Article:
648 Billion Sunrises: A Geological Miscellany of Ireland.

Patrick Roycroft at the display stand – happy

Patrick is a geologist and an editor with the international geology magazine Elements, but also an amateur genealogist. In his new book, this latter interest shines through.

For example, Patrick reveals the full name and background of ‘Miss Cotter’, the hitherto mysterious Cork woman after whom the mineral ‘cotterite’ was named (this being an exceptionally rare variety of quartz found in Rockforest, east County Cork). A whole chapter is devoted to three Irish Haughton professors of geology or geography, Patrick explicitly showing how all three are related:  the professors are Reverend Samuel Haughton, professor of geology in Trinity College Dublin in the 19thC; Joseph Haughton, professor of geography in Trinity College Dublin in the 20thC; and Peter Haughton, a current professor of geology in University College Dublin. And there is a short chapter devoted to a remarkable Rowcroft family who not only named all of their four children after gemstones but who also had several close relatives named after either gems or geological features!  And there are a variety of unpublished genealogical snippets throughout, e.g., on early 19thC Irish chemist of Huguenot descent, Richard Chenevix.

The author, Patrick Roycroft (left), enjoying a glass of wine with Eneclann’s dapper Managing Director, Brian Donovan.
Patrick (right) enjoying the fact that Dr. John Pyne (Geological Survey of Ireland) has just bought two copies!

The book was officially launched on November 4th at the Clayton Hotel (Ballsbridge, Dublin 4), and, in his speech, Patrick made a point of thanking Eneclann and Findmypast.ie. And Eneclann’s own Brian Donovan was there to help celebrate this unusual union between geology and genealogy.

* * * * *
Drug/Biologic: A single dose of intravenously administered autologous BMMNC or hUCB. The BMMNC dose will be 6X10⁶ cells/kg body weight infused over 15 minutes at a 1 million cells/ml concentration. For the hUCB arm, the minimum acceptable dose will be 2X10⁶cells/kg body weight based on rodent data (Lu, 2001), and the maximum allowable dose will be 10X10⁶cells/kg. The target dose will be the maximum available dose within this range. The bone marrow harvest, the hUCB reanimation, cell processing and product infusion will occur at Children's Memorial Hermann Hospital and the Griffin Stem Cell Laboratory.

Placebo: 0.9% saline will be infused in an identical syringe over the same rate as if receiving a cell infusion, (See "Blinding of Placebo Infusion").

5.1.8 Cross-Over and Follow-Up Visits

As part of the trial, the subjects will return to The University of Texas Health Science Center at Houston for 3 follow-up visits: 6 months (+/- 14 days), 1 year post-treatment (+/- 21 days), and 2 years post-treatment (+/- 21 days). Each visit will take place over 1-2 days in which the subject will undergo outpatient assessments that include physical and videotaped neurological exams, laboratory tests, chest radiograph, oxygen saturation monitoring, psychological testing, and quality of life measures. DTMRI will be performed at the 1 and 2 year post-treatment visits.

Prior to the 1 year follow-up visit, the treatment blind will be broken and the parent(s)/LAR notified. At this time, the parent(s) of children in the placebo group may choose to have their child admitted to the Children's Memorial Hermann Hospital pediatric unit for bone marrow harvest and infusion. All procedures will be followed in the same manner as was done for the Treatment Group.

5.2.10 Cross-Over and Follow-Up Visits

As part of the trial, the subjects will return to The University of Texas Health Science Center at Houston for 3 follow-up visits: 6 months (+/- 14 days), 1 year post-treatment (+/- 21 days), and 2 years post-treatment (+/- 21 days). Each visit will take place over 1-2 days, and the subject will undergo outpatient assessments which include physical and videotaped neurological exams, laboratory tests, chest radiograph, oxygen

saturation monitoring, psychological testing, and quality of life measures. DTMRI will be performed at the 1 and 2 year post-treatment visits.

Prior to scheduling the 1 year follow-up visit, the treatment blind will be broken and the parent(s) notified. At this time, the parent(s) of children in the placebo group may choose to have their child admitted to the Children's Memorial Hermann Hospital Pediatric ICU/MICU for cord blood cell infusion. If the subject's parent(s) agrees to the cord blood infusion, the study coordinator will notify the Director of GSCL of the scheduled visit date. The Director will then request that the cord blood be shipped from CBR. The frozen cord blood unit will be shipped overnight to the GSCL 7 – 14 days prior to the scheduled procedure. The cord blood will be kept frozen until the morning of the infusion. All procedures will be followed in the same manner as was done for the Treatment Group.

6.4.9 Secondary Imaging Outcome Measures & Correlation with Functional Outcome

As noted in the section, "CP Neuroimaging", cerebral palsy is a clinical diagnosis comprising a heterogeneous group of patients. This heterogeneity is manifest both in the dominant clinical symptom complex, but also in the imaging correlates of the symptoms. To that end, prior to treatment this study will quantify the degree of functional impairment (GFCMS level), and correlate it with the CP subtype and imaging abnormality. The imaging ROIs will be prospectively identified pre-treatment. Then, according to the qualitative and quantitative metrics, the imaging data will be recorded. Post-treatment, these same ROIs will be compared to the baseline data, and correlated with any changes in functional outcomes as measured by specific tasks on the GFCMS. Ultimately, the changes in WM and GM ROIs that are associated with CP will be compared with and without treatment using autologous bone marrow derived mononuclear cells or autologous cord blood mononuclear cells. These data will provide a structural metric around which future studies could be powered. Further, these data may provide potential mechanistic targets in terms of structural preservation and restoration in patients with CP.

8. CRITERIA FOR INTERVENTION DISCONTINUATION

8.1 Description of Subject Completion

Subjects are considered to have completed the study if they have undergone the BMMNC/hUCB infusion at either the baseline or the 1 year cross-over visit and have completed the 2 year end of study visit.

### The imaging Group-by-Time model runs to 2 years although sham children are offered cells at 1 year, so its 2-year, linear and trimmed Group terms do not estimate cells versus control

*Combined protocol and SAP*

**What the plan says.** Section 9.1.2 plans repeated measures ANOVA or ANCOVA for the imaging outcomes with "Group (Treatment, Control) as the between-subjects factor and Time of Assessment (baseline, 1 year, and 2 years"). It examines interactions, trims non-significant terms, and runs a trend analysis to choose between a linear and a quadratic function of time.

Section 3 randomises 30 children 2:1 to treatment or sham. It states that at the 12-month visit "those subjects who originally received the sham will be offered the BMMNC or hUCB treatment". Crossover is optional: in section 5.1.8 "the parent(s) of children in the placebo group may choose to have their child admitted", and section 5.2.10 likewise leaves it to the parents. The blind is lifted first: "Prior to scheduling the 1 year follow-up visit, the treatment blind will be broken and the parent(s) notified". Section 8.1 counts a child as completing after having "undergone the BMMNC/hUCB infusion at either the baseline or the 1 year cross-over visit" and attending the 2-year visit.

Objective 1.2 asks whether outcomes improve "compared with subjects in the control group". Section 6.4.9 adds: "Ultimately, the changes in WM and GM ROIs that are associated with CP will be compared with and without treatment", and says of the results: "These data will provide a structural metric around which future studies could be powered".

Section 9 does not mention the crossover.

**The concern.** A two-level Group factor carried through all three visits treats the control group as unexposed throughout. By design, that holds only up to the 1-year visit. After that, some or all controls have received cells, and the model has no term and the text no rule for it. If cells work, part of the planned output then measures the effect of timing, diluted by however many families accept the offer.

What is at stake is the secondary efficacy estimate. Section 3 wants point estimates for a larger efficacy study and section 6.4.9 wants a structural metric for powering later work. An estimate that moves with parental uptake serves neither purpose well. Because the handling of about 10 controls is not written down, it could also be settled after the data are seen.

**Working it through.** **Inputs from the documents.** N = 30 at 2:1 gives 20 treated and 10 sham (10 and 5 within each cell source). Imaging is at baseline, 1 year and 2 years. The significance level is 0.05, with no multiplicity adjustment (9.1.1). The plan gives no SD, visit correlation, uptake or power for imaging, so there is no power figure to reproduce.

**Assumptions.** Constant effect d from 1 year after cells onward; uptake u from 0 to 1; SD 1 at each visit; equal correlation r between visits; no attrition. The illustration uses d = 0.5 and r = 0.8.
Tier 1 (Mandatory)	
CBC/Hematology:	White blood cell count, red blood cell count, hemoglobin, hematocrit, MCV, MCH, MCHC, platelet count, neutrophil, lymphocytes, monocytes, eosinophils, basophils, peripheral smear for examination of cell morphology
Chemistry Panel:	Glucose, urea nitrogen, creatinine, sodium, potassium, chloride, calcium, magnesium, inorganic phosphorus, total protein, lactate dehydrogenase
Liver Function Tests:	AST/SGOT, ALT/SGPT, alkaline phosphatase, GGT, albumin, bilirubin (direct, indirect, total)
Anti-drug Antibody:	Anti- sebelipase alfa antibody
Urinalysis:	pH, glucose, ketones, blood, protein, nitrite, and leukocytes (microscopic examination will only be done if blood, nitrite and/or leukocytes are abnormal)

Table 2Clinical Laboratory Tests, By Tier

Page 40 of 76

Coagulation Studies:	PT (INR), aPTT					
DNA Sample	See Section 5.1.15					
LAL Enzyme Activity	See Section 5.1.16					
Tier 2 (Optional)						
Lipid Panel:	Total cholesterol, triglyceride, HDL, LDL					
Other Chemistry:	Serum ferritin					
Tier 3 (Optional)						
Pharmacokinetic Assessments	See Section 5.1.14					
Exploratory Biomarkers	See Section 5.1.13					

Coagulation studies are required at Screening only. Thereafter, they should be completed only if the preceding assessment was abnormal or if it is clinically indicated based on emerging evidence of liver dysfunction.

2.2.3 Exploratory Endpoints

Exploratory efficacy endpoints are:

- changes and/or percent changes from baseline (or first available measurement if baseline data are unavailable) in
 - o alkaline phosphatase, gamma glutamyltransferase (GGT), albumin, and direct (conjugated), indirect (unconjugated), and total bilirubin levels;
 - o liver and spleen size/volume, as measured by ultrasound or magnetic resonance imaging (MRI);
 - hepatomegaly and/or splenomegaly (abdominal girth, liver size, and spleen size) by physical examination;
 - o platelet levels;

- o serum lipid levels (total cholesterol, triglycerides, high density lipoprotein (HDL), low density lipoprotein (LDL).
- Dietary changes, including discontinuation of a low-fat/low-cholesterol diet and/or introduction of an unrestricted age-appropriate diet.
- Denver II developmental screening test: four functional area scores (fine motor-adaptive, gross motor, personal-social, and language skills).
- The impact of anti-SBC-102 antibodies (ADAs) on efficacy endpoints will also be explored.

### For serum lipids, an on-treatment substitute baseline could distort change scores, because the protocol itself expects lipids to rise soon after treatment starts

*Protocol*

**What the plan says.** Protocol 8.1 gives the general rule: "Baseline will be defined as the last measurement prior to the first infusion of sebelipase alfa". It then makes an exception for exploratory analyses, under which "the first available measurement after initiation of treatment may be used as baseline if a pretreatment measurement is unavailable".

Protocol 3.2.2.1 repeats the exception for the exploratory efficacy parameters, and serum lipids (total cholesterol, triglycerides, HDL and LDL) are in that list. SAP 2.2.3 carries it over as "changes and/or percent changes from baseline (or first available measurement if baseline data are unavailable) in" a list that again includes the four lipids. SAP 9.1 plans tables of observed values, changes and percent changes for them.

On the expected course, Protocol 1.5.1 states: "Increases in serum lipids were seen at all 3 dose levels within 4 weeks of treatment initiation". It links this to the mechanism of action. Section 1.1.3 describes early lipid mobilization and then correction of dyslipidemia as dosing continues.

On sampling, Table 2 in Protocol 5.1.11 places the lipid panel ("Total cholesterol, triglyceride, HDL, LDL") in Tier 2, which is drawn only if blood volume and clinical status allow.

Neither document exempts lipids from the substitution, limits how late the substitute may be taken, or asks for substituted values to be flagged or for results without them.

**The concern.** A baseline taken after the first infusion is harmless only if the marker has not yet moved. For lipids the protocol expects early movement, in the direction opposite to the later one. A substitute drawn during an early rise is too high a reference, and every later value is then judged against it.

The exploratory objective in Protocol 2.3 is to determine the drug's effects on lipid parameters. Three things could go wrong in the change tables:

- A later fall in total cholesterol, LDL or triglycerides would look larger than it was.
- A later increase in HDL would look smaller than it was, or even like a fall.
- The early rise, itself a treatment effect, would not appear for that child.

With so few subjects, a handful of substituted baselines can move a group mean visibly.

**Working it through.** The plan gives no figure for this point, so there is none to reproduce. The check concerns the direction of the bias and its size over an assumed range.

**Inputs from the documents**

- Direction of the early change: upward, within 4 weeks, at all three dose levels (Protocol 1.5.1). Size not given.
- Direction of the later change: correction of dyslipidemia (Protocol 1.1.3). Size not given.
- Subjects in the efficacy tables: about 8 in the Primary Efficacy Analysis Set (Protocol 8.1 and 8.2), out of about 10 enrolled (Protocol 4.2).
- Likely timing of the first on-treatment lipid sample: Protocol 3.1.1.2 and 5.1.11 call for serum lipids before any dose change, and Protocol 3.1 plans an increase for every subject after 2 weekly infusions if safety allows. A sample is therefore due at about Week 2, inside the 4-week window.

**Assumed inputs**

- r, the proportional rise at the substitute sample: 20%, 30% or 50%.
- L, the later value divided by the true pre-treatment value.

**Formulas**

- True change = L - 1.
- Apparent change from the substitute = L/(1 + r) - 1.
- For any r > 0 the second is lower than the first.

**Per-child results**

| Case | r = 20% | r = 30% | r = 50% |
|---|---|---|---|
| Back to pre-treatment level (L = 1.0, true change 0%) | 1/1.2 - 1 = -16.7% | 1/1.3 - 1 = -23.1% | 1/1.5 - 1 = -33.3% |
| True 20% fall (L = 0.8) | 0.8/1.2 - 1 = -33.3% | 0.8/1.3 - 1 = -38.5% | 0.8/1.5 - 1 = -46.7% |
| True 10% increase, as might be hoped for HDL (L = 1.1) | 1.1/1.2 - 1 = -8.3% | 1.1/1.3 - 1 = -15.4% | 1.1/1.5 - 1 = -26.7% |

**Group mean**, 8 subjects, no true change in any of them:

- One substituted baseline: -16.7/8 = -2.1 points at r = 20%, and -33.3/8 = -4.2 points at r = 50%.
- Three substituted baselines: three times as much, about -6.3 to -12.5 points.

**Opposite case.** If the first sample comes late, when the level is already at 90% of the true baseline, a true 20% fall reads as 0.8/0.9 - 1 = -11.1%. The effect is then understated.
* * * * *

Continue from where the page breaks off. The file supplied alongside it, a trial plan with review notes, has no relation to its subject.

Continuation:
In Patrick Roycroft’s new book,648 Billion Sunrises: A Geological Miscellany of Ireland (2015, Orpen Press), there is a surprisingly large amount of genealogical information, much of it brand new. For example, Patrick reveals the full name and background of ‘Miss Cotter’, the hitherto mysterious Cork woman after whom the mineral ‘cotterite’ was named (this being a very rare variety of quartz found in Rockforest, east County Cork). In a chapter devoted to three Irish Haughtons, all of whom were or are professors of either geology or geography in Ireland, Patrick explicitly shows how all three are related – the professors being Reverend Samuel Haughton, professor of geology in Trinity College Dublin in the 19thC; Joseph Haughton, professor of geography in Trinity College Dublin in the 20thC; and Peter Haughton, a current professor of geology in University College Dublin. There are genealogical snippets dotted throughout the book, including corrections to some standard sources, e.g., a correction to the,Oxford Dictionary of National Biography regarding the birthplace of Richard Chenevix, a late 18thC–early 19thC Irish chemist of Huguenot descent. And there is a short chapter devoted to a remarkable Rowcroft family – apparently not related to Patrick’s Roycrofts – who named all of their four children after minerals or gems. Not only that, but these Rowcrofts had a number of close relatives who were also named after gems or geological features! At the end of the book, and in reference to researching the Rowcrofts, Patrick adds a genealogical note warning of the dangers of blindly trusting on-line family trees. Thus, in his book on the many geological wonders of Ireland, Patrick places a great emphasis on people. Patrick himself is a keen amateur genealogist, as well as being a geologist, and he has a good sense of humour. All these traits make his book on Irish geology very readable and one of unexpected relevance to the genealogical community.

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